This week, Hot Docs up in Toronto kicks off. The festival, the largest documentary festival in North America, goes from April 28 to May 8, and there’ll be the usual stunning mass of nonfiction fare. What’s different this year is the captain who’ll be steering the ship. Director of Programming, Charlotte Cook, stepped down last year to work at Field of Vision, and in her shoes steps Shane Smith. No, not Shane Smith, he of the grey beard, biceps and tats who cofounded Vice; this is the originally Australian Shane Smith who has programmed for the Toronto International Film Festival, Sundance Film Festival and the Inside Out Festival. He’s got some of the grey beard (as do I, so I’m not fronting) and during our conversation, he exuded an enthusiasm, humor and knowledge that makes me hopeful for things to come.

I asked Shane to answer some questions that I emailed to him. I’ll just highlight that Hot Docs is without parallel in how it bridges the industry aspect of a festival, being a place where filmmakers can get financing and make key business partnerships, and also being an audience festival, where films connect with fans. But you can hear that from Shane…

Tom Roston: Could you name a couple of your favorite discoveries (filmmakers or films) or experiences from past Hot Docs?

Shane Smith: I’ve been coming to Hot Docs since the late 90s as an industry delegate, so seeing the evolution and growth of the festival, and the deeply engaged audience that has grown alongside the festival has been inspiring. There’s nothing more exciting as a programmer than to see an audience embrace a film, and to witness the impact that has on the filmmaker, and I’ve seen that happen over and over again at Hot Docs. Whether it be the passionate audience response to Blackfish in 2013 (and seeing my 11 year old nephew turn into an activist thanks to the film), or the eye-opening insights into Indian culture in The World Before Her in 2012, the alchemy that happens when an audience falls in love with a film and the filmmaker is there to experience that, is something I first saw happen at Hot Docs and is a moment I’m constantly striving to recreate with every film in the festival.

Roston: Did Charlotte Cook give you any parting words of wisdom?

Smith: Charlotte has been a great sounding board and source of advice, which has been incredibly helpful in my first year. It’s invaluable to have the insights of the person who was doing the job before you, and that doesn’t often happen, so I’ve lucked out there!

Roston: What’s been the most surprising challenge in putting together your first Hot Docs?

Smith: Literally, having so many diverse, interesting films vying for slots in the festival. The variety in form, content and number of countries that we’ve seen has been both inspiring and daunting, but I work with an exceptionally talented, deeply passionate programming team, and I’ve definitely benefited from their depth of knowledge and range of experience. So many difficult choices have to be made when shaping a well-rounded, diverse program and it’s always tough to say no to films we really, really like.

Roston: Is there any particular theme or ethos that you want to instill at Hot Docs?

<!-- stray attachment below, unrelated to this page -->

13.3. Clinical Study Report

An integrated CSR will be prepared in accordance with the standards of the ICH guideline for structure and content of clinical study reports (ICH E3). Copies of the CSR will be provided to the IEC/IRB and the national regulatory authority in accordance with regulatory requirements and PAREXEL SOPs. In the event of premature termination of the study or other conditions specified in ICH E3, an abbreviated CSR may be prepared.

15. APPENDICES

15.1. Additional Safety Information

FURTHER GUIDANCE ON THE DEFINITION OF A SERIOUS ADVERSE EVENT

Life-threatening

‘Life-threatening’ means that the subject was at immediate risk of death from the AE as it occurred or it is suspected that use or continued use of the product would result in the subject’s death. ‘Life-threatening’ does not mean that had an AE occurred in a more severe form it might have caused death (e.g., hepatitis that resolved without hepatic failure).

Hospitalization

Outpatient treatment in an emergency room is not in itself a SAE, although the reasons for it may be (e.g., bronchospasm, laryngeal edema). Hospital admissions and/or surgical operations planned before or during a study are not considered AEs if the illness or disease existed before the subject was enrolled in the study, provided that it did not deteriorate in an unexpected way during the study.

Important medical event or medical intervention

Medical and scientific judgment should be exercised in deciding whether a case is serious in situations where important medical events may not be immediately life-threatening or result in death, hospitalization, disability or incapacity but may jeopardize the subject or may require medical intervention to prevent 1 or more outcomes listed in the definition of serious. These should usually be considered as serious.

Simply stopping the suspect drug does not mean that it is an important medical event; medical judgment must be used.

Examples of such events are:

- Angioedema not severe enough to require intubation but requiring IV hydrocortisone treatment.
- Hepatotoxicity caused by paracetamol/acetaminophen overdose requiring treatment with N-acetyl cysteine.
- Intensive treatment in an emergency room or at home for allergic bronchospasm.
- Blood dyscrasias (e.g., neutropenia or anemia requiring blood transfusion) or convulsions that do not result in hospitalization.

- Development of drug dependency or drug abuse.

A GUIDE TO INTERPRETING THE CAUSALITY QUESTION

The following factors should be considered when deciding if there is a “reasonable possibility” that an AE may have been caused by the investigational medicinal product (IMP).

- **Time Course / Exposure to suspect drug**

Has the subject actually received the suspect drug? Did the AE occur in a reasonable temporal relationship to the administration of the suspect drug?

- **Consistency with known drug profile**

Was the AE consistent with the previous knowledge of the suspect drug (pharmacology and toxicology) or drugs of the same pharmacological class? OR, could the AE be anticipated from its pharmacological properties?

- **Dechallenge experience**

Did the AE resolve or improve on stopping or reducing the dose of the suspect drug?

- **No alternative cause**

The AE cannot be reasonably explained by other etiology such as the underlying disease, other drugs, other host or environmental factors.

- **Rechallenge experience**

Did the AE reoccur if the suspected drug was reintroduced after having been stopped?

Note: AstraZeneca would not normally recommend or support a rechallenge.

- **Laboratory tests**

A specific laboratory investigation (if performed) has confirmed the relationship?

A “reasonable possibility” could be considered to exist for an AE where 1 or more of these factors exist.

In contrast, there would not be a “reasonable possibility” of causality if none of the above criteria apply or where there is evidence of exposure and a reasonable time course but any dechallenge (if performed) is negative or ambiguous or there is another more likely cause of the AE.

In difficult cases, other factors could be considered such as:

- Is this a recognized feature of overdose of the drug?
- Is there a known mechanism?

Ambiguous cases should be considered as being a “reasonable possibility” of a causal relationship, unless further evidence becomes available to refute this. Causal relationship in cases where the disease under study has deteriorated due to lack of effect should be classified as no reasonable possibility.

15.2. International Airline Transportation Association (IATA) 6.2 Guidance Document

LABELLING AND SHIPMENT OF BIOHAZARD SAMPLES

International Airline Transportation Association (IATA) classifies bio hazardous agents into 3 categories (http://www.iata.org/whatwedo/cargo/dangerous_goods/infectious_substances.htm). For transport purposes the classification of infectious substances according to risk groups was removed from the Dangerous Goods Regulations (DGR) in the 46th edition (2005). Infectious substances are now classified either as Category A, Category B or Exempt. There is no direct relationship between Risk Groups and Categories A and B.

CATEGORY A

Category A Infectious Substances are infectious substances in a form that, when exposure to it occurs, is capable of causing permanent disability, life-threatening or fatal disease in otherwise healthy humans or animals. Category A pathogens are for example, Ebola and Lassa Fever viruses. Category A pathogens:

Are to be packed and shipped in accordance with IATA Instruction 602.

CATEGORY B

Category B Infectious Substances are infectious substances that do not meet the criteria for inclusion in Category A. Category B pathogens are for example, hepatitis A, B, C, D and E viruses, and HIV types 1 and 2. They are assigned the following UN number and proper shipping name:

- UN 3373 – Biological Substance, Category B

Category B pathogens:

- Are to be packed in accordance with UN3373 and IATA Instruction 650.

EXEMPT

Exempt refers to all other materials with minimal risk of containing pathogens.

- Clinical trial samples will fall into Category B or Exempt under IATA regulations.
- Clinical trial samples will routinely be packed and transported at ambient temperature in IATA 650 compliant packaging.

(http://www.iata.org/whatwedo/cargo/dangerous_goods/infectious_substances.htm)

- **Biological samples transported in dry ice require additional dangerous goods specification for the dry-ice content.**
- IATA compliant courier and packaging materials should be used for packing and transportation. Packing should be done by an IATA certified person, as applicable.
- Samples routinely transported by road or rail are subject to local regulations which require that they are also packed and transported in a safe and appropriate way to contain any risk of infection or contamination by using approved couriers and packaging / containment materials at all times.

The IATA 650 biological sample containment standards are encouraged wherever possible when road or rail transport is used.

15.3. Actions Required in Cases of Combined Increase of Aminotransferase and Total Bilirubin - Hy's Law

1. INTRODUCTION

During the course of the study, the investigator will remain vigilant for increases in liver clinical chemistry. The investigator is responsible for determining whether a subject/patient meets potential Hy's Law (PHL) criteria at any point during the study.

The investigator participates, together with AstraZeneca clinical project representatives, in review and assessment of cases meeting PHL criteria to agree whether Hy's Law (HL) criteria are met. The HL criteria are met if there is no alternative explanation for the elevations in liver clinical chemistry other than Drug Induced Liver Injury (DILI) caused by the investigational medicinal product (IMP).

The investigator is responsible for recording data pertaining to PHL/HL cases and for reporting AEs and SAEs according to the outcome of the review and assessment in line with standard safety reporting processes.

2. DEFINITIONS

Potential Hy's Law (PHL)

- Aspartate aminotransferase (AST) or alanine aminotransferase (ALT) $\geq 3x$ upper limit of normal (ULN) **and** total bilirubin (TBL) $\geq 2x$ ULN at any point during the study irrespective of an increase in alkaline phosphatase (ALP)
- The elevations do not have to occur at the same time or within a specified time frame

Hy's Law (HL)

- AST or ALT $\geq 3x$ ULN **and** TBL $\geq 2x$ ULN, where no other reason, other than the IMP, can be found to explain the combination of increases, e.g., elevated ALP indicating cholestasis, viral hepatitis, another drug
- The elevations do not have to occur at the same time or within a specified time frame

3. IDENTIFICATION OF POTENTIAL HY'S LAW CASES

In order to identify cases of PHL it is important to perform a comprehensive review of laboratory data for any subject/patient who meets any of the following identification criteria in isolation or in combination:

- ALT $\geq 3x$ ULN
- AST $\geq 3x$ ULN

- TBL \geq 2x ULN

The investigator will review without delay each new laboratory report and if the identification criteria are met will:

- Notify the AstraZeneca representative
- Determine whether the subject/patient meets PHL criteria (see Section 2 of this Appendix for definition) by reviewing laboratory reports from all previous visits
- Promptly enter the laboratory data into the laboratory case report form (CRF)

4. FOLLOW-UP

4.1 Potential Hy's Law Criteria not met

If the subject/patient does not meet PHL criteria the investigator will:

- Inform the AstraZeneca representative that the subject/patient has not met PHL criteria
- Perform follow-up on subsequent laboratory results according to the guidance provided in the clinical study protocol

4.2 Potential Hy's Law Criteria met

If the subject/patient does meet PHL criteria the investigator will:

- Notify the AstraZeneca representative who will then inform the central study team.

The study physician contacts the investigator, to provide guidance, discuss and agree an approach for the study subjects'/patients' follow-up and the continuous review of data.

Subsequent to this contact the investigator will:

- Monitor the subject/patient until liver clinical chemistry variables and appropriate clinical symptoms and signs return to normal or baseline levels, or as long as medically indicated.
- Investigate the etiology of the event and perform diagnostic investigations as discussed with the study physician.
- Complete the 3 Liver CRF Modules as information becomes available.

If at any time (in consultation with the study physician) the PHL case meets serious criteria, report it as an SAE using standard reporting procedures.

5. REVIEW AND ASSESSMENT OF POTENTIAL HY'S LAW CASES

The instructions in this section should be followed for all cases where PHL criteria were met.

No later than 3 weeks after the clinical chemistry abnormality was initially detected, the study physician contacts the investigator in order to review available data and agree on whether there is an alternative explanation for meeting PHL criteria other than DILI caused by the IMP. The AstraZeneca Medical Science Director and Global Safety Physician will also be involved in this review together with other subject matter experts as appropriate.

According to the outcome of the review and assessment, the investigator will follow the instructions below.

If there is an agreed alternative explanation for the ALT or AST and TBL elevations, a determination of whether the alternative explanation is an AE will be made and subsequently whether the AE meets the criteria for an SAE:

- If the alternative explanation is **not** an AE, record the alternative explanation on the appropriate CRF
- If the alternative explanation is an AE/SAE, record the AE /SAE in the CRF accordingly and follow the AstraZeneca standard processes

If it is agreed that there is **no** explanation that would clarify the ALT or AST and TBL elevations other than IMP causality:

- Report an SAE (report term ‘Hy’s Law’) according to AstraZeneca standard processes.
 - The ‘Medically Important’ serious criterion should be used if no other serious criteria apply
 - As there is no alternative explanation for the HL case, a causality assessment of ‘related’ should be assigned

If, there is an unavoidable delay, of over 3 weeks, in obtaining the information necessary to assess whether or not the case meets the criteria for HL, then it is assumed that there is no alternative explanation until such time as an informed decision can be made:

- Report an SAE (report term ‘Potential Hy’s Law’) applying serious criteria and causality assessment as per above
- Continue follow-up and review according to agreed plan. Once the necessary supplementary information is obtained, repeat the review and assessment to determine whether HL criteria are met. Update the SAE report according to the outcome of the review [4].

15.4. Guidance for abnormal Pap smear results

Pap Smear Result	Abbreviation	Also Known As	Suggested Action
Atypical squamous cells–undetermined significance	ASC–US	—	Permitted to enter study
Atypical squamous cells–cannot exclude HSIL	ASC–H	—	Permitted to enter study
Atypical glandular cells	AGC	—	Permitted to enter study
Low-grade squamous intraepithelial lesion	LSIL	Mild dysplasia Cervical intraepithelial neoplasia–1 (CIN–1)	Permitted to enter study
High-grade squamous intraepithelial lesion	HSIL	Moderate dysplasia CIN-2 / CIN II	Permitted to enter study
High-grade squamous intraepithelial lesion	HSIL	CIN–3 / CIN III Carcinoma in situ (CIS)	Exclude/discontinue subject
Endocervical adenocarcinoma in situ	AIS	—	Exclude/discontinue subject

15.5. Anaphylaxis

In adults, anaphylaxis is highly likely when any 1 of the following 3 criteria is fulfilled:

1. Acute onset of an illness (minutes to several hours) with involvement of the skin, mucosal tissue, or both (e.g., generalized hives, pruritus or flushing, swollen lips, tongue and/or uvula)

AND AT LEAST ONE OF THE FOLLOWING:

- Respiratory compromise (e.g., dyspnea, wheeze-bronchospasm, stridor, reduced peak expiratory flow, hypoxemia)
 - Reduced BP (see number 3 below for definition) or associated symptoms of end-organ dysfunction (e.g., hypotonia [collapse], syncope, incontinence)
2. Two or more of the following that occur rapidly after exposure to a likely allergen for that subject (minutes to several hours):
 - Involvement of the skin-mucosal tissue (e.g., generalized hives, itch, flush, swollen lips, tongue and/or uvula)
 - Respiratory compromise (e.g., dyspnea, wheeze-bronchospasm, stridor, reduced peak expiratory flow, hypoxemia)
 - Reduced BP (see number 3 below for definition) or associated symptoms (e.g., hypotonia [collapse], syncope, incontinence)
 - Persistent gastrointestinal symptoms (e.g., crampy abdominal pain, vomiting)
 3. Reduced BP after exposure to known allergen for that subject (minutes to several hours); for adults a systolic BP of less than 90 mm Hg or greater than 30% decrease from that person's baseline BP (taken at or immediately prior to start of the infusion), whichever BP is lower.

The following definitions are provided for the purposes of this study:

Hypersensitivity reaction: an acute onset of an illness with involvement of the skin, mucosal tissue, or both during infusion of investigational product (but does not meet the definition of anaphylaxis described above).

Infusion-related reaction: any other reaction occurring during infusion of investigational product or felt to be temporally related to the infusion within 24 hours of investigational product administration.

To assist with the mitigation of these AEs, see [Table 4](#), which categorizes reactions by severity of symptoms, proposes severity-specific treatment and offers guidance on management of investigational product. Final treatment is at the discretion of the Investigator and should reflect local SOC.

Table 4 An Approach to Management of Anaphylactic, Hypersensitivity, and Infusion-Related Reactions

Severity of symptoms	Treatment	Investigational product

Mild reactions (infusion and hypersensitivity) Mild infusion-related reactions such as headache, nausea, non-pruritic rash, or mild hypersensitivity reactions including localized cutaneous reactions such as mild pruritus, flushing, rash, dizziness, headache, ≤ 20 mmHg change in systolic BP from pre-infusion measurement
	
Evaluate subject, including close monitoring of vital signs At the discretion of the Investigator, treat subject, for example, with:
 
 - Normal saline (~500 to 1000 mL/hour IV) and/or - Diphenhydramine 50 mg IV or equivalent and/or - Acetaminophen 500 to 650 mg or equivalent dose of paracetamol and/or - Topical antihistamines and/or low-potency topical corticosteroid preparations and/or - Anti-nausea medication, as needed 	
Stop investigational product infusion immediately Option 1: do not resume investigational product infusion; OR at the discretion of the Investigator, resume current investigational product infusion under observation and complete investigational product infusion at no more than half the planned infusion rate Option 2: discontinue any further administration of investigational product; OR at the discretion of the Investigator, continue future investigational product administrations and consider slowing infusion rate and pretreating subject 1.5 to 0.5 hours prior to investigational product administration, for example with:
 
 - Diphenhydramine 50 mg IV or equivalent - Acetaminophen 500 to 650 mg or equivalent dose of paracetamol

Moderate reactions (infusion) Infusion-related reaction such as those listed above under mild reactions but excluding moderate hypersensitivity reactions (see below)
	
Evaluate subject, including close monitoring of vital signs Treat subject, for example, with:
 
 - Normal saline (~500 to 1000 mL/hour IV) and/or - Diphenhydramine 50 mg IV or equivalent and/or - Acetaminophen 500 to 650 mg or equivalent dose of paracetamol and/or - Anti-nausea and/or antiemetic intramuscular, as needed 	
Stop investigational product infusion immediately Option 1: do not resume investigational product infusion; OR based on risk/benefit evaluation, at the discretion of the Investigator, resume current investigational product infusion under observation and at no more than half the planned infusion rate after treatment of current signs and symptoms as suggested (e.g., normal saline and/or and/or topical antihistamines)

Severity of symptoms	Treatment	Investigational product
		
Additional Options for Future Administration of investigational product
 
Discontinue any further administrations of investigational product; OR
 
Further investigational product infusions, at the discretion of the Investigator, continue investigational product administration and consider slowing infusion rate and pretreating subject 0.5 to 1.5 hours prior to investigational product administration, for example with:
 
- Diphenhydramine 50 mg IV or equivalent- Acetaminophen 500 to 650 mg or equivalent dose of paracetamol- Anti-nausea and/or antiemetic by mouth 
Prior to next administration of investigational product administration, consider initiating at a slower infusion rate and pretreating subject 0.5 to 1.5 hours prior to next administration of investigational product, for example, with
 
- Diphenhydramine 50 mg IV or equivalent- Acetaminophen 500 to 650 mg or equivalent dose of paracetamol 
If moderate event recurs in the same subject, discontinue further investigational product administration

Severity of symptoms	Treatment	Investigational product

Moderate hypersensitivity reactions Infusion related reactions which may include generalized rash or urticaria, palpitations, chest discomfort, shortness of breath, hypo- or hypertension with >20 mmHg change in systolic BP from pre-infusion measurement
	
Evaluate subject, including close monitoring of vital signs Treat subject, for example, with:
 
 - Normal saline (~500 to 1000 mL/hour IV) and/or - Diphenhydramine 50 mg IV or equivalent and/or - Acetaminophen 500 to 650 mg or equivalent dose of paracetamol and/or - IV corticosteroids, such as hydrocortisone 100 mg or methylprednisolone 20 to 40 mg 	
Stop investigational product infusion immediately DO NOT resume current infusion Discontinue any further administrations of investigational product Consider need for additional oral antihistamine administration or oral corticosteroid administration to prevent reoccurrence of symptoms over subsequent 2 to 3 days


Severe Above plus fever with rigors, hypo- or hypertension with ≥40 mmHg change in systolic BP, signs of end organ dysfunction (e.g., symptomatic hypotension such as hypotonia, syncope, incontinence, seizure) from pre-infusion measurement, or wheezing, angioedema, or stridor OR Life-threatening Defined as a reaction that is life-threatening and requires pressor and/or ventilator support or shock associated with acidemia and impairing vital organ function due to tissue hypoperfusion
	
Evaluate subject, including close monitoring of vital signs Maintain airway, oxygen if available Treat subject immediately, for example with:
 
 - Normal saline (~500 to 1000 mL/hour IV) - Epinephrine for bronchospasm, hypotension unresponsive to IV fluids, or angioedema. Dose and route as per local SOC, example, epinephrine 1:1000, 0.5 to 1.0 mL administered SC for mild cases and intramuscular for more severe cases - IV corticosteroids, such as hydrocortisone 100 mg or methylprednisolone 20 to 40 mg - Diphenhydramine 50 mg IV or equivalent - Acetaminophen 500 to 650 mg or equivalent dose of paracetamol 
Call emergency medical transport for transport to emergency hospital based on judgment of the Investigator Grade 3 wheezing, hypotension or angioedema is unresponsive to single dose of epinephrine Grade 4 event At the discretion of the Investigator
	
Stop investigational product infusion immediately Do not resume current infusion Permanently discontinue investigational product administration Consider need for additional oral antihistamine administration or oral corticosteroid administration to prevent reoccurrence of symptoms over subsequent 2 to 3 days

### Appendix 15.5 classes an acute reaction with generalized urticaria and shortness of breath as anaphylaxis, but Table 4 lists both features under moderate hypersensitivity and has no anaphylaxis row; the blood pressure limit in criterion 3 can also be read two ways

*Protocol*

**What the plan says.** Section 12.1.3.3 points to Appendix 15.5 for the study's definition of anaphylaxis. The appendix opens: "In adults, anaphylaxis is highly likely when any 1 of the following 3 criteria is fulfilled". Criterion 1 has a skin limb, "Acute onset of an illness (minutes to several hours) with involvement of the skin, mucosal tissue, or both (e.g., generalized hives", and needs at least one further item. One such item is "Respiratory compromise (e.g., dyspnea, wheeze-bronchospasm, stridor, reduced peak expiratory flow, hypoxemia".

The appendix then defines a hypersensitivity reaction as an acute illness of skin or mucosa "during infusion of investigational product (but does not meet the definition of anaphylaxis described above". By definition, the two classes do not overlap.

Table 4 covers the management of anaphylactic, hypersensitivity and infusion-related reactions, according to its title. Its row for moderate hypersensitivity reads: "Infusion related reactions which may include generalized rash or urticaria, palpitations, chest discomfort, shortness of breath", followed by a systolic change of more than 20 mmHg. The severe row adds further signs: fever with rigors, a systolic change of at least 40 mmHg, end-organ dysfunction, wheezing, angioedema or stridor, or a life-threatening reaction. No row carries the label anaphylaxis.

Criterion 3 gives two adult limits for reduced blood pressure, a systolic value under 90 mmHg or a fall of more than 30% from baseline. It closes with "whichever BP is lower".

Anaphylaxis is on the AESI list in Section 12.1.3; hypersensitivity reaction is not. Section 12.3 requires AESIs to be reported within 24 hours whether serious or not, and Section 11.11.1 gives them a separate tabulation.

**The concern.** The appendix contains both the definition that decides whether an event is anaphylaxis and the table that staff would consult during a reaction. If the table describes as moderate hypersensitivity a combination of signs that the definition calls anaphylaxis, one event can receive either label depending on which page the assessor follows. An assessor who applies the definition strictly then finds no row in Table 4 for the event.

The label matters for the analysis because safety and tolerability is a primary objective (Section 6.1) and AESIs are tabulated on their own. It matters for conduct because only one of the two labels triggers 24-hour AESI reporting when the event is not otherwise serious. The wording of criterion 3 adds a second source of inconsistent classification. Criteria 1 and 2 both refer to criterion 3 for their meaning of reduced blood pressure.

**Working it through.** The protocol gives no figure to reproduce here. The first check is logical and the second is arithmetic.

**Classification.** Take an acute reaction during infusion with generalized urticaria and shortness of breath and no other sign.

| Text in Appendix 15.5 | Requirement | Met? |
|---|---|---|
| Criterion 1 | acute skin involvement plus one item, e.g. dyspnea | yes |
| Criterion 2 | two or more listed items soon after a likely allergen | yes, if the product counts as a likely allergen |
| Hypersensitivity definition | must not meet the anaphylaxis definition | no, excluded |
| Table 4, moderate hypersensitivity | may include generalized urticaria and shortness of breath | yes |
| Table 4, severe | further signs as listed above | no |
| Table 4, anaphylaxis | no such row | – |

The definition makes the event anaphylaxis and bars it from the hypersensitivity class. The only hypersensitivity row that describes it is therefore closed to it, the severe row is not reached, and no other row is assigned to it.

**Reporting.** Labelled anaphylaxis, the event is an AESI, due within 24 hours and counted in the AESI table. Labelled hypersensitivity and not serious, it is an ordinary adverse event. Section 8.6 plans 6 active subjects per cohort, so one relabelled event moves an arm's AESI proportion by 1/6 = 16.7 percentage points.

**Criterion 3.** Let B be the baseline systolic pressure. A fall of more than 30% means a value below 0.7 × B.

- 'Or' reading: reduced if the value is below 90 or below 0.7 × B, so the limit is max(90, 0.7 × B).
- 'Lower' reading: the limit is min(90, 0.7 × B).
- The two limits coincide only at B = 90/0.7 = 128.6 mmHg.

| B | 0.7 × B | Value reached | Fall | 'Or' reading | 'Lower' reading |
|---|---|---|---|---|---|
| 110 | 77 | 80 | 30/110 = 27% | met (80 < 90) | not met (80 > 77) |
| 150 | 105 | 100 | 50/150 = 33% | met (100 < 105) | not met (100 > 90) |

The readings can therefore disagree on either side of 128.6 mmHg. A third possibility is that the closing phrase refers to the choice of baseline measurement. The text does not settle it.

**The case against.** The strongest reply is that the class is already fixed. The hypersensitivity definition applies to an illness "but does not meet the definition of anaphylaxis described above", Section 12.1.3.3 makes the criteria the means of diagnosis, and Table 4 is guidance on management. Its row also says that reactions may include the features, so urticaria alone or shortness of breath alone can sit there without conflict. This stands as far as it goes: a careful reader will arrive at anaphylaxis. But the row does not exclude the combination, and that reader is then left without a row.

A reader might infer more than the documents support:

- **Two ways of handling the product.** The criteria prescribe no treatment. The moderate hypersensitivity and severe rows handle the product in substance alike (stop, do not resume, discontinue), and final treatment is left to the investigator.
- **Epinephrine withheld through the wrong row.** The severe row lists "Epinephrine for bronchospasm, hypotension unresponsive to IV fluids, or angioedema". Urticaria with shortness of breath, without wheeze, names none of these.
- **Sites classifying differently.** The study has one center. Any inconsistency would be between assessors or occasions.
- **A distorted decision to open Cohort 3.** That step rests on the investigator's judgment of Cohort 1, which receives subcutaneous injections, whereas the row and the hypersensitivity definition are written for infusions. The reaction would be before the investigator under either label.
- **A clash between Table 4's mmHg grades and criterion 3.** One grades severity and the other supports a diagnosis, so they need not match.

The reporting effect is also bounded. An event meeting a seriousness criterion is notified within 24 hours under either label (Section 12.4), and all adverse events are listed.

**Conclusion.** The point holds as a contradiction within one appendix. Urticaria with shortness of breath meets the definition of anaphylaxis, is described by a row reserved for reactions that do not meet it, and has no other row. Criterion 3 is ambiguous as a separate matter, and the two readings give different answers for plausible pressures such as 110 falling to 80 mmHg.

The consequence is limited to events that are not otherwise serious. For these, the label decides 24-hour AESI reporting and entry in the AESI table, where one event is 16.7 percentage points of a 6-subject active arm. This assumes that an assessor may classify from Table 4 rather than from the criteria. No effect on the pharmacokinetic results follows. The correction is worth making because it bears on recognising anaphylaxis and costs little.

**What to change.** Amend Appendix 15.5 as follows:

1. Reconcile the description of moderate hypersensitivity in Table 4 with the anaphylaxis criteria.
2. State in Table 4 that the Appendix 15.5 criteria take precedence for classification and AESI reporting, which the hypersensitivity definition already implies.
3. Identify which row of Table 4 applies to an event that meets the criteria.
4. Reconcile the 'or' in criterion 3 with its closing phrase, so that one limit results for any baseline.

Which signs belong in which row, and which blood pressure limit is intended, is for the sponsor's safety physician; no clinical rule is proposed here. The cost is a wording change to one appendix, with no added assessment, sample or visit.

Smith: I don’t want to impose a theme or ethos on the festival, I’d rather let the work and ideas filmmakers are interested in exploring help to guide us. At the same time, we play an important role in facilitating the conversation around evolving modes of documentary storytelling and production, whether that be new opportunities for short docs, the growth of VR and interactive doc projects, the evolution of creative nonfiction, or the rise in long form and prestige TV documentary. If anything, Hot Docs, being both a huge public and industry festival is able to bridge those audiences in ways that benefit filmmakers, and ultimately that’s why we’re here — to showcase and support the work of documentary filmmakers, to get audiences excited about and inspired by their films, and to stimulate and facilitate the funding and production of new work. That’s core to Hot Docs’ DNA and isn’t going to change.

Roston: Could you help highlight some films or filmmakers or trends for folks to look for this year?

Smith: We’re increasingly seeing nuanced, formally inventive approaches to familiar topics, whether that be the environment, refugees, art or transgender subjects. Filmmakers are tackling these and other subjects from unique angles, with fresh new voices, while pushing at the boundaries of the documentary form. I see that this year in films like The Pearl of Africa, The Age of Consequences, No Man Is an Island, Where is Rocky II?, FRAUD and Aim for the Roses. Whatever you thought you knew about these subjects is upended by fresh perspectives and new techniques. This not only makes for intelligent, engaging films, it showcases the diversity and shape-shifting possibilities of documentary as a genre. I’m inspired by the work being made today, and excited by the enormous potential of new approaches to documentary storytelling.

Hot Docs runs from April 28 to May 8. Find out more information on the festival here.

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Tom Roston
Tom Roston is a guest columnist for POV's documentary blog. He is a former Premiere magazine senior editor, who graduated from Brown University and started his career in journalism at The Nation and then Vanity Fair. Tom's freelance work has appeared in The New York Times, The Guardian, The Los Angeles Times, The Hollywood Reporter and other publications. He has written several Kindle Singles, including the bestselling Kindle Singles Interview: Ken Burns. Tom's current list of favorite documentaries are: 1. Koyanisqaatsi by Godfrey Reggio; 2. Hoop Dreams by Steve James; 3.Stories We Tell by Sarah Polley; 4.Crumb by Terry Zwigoff; 5. Montage of Heck by Brett Morgen